[아이폰 앱 개발] Cocoa for Scientists (Part XXV): Core Animation Layer Trees

Cocoa for Scientists (Part XXV): Core Animation Layer Trees

Author: Drew McCormack
Web Site: www.maccoremac.com

In the first part of this foray into Core Animation, we saw how you can animate the properties of a plain square layer, translating, scaling, and rotating in time. In this part, you’ll learn how to build up hierarchies of layers — the proverbial fleas on the fleas. To do this, we’ll finish off the Flea on Flea application, adding sublayers that creep and crawl on the backs of their superlayers, which in turn creep and crawl on the backs of theirs.

Flea on Flea

The Flea on Flea application (requires Mac OS X 10.5) is nothing more than an animated scene, but it demonstrates how you build up a layer tree: a hierarchy of child layers and their parents. Each flea layer in the application has other, smaller flea layers randomly walking its surface. You can’t interact with the scene, but you can resize the window to give the fleas more room to move.


The Flea on Flea application.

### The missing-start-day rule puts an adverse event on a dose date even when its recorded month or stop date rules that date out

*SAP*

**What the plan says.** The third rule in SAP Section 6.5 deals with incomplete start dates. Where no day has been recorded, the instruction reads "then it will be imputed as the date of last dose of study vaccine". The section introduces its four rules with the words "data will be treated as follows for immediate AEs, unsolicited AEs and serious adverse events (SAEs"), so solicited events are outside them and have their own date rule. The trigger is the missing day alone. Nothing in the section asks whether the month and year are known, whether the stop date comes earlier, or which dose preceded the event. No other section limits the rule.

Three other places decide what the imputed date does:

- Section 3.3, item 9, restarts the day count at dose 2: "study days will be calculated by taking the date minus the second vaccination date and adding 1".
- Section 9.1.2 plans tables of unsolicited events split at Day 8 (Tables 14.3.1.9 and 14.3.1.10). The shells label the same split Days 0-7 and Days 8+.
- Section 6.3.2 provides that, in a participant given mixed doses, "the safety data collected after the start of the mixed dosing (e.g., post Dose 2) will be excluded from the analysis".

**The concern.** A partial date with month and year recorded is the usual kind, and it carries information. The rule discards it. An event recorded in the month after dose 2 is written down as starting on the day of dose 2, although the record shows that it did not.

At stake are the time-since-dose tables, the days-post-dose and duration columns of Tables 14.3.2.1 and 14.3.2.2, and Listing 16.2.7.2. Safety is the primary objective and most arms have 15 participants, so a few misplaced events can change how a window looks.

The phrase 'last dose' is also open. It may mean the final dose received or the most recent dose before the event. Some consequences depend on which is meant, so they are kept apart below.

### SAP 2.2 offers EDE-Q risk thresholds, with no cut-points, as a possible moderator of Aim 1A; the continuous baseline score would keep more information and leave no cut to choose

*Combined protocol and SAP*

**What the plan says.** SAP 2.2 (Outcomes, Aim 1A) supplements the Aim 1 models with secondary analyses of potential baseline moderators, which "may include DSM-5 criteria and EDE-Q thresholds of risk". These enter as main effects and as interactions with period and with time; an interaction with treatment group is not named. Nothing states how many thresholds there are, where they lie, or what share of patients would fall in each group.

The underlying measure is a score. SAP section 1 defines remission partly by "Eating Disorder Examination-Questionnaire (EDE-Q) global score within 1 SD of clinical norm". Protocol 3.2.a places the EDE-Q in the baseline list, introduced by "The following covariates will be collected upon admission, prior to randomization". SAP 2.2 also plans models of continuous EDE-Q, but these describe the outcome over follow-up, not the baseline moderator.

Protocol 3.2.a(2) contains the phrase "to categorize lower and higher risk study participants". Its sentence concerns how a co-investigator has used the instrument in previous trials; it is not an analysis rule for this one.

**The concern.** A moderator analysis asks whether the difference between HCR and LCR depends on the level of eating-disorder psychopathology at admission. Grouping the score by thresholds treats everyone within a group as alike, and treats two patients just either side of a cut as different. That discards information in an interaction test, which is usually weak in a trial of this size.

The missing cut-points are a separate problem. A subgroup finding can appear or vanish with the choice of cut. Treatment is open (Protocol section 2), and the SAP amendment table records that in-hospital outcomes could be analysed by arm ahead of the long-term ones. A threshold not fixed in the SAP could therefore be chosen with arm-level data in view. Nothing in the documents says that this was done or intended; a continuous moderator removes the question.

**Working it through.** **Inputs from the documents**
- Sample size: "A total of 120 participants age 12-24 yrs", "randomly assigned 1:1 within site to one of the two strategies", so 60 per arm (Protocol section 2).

Flea on Flea is a fun way to be introduced to the layer tree, but you don’t have to think too hard to come up with scientific applications which utilize the same basic approach. Multi-scale is a trendy catch phrase in many fields, and with a bit of creativity, it should be possible to come up with some revolutionary new ways of navigating hierarchical data sets with Core Animation layer trees.

The Layer Tree

Much like NSViewCALayers can be organized into a tree structure, with sublayers in superlayers, in super-superlayers, and so on. Just as for NSView, each layer moves in the coordinate system of its superlayer, which is given by the bounds property. The size and location of a layer relative to its superlayer is determined by itsbounds rectangle, and its position, which is a point giving the location of the anchor point in the superlayer’s coordinate system. The anchor point is the point which represents the center of the layer’s world, which remains fixed during transformations like rotation and scaling. By default, the anchor point is at the center of the layer, but it can be moved by setting the anchorPoint property.



The geometry of a CALayer (image from Core Animation Programming Guide).